Topic 4: Psychoeducation & Behavioral Activation {by 2/13}

There were three readings due last week (Beck – 1 chapter; Volungis – 2 chapters).  For this discussion, share at least two main thoughts: (1) Why is psychoeducation considered a vital component to effective CBT (please go beyond saying it “educates” clients!)?  (2) There is much research that supports the effectiveness of behavioral activation as a specific factor for CBT.  Share your thoughts on possible reasons why behavioral activation is effective at reducing client distress.  Your original post should be posted by the beginning of class 2/13.  Have your two replies posted no later than 2/15.  *Please remember to click the “reply” button when posting a reply.  This makes it easier for the reader to follow the blog postings.

37 Comments (+add yours?)

  1. Taylor O'Rourke
    Feb 08, 2020 @ 17:45:09

    1. Why is psychoeducation considered a vital component to effective CBT (please go beyond saying it “educates” clients!)?

    One of the most important aspects of CBT is that it teaches skills to clients so they can become their own therapists and learn the coping to deal with distress on their own. Psychoeducation not only shows the client that their therapist is an expert and is trustworthy to work with, but it also allows therapists to teach their clients new skills so they are able to participate as much as they should in therapy to get the most effective results both outside and inside of sessions. It can initially be off putting for beginning therapists to use psychoeducation because as mentioned previously, the client then assumes they are the expert. This places a lot of weight on the therapist’s shoulders to make sure they are teaching the right things to clients. Once the client does feel that expertness from their therapist, it helps develop a strong therapeutic relationship which as we know, leads to more positive therapeutic outcomes. Like building a therapeutic relationship, psychoeducation is not something that is used just at the beginning of treatment; it is used throughout. In the beginning of therapy, the therapist uses this technique to teach the client about how therapy will work and what expectations they should have for treatment. The therapist should also take this time to educate their client on their diagnosis and any symptoms they may be experiencing. However, while therapist is progressing, therapists should continue using psychoeducation to teach clients new skills that will eventually help them in the real world with things such as social skills. Not only is all of this information used for educating skills, but also helps enhance the client’s motivation and optimism about therapy. Clients will learn that there are others who have these same symptoms and experiences when learning about their disorder from their therapist, which provides universality. Using psychoeducation also provides the sessions with more structure so clients know what to expect and may have any worries or anxieties reduced about what CBT treatment entails. When clients are well aware of what their treatment will consist of, they are more likely to be compliant and be open to collaboration.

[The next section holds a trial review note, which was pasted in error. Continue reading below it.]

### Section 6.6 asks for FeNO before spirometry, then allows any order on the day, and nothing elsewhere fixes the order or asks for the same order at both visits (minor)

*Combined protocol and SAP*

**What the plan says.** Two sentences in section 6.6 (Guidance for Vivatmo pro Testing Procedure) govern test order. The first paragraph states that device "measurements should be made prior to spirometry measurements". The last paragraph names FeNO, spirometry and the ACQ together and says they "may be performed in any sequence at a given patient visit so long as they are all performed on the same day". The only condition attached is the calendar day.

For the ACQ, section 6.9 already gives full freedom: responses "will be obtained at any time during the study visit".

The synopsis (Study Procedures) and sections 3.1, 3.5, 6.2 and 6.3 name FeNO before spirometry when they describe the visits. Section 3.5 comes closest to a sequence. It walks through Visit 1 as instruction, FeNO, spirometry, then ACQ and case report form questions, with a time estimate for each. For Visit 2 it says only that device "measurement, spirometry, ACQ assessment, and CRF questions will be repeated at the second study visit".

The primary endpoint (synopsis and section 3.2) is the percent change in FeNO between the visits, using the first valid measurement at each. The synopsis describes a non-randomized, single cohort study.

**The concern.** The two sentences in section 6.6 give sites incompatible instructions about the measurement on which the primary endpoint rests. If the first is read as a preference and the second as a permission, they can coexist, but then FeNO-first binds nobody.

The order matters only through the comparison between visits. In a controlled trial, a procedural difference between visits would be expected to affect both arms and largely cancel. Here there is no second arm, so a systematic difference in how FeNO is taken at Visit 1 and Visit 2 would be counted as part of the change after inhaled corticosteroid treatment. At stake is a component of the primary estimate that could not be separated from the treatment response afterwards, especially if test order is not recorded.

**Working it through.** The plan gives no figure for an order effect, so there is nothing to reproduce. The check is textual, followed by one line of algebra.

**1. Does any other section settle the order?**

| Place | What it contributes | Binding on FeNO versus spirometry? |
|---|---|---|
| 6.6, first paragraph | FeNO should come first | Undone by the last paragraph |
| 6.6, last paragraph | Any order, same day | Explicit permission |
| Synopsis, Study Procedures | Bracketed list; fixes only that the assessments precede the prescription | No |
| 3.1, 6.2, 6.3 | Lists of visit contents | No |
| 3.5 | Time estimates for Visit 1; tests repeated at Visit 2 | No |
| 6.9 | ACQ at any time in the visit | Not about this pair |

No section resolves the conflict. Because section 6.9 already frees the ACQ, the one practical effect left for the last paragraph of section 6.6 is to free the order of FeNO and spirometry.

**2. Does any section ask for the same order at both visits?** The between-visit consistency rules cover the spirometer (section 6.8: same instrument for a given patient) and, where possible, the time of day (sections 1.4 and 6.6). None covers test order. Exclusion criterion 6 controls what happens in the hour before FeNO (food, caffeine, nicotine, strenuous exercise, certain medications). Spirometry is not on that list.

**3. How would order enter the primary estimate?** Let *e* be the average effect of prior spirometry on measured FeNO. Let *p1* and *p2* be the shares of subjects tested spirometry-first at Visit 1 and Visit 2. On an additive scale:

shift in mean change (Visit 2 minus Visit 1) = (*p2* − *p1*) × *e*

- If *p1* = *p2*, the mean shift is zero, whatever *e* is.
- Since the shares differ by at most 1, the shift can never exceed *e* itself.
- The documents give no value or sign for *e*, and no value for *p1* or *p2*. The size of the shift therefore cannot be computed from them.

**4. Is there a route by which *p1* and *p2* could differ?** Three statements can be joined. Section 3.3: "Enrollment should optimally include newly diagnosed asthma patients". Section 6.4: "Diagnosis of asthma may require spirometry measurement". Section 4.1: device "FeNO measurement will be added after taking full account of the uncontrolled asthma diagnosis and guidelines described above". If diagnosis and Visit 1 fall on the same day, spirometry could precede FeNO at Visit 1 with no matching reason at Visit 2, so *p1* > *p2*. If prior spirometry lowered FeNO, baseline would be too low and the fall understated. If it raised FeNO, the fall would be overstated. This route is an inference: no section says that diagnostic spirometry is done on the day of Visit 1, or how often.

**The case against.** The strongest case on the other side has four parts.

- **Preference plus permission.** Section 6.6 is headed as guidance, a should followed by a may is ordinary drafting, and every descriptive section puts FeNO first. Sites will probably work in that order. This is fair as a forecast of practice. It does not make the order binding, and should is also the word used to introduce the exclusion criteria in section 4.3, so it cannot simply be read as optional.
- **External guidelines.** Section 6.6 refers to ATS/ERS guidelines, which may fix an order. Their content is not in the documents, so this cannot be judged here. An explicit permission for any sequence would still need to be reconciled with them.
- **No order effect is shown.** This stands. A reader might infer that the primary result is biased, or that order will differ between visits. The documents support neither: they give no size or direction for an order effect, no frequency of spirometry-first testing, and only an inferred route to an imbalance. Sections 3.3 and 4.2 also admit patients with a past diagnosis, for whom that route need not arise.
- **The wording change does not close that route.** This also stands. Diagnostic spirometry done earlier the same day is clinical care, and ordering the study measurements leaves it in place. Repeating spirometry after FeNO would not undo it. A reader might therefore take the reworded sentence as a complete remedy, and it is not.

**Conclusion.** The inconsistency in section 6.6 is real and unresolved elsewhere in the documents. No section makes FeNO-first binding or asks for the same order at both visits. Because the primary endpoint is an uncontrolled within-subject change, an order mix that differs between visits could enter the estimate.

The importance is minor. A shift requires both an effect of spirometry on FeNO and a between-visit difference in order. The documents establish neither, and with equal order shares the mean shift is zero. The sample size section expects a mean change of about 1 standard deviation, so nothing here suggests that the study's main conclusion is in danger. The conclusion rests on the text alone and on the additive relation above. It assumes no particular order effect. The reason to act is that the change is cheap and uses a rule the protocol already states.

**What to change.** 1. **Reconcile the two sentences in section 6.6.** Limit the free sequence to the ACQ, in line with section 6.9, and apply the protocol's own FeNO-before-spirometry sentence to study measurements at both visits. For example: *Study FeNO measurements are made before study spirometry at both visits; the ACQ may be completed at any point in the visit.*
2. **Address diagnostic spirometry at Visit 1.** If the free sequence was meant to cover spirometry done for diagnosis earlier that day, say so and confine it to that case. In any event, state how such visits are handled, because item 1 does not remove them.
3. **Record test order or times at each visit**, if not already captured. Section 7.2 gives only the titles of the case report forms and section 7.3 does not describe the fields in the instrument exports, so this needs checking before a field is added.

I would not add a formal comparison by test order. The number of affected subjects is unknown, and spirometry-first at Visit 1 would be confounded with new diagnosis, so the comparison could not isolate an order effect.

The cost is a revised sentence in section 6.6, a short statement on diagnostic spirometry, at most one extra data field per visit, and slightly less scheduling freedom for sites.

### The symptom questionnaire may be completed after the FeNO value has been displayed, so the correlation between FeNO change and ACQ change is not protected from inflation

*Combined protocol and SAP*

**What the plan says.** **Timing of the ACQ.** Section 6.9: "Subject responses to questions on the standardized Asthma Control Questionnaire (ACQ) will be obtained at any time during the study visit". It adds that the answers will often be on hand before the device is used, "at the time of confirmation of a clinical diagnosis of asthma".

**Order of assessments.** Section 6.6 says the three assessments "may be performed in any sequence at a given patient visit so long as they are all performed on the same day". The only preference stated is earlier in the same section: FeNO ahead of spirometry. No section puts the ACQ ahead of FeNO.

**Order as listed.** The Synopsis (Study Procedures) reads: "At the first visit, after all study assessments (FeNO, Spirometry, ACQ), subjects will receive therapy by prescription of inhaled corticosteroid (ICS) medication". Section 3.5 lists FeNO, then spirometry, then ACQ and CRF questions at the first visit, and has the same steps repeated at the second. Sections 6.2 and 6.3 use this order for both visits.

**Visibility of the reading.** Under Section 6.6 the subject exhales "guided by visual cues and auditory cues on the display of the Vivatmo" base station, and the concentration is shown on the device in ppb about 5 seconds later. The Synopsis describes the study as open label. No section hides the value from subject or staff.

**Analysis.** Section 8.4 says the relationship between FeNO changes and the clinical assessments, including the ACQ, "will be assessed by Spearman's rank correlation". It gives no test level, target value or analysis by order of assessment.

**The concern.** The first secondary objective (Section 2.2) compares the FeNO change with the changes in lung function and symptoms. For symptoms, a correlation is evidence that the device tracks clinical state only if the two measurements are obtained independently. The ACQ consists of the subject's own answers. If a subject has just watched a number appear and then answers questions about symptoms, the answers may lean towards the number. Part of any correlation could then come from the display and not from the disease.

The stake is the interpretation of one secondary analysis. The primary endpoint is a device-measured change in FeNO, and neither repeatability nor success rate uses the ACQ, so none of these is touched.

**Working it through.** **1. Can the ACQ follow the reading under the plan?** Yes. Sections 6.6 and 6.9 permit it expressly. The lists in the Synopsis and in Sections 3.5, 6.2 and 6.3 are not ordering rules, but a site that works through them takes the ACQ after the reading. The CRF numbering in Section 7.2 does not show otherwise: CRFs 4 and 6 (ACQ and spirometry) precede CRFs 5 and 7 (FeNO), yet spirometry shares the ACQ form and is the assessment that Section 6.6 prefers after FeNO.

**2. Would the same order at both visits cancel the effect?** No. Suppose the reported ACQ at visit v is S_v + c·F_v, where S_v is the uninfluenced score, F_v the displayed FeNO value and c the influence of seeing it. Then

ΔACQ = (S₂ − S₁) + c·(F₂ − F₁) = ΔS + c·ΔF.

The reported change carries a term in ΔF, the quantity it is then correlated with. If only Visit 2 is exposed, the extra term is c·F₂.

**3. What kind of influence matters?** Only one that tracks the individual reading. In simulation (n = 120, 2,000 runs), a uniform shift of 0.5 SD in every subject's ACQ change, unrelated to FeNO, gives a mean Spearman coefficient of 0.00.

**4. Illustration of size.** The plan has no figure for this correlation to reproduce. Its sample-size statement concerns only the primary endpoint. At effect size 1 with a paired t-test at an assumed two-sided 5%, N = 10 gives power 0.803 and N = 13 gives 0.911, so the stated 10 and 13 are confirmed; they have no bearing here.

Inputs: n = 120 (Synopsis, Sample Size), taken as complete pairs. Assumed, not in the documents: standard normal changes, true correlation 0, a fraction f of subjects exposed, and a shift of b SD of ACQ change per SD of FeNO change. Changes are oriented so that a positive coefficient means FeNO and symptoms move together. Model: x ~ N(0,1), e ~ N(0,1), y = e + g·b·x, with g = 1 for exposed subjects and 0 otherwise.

2. There is so much research that supports the effectiveness of behavioral activation as a specific factor for CBT. Share your thought on possible reasons why behavioral activation is effective at reducing client distress.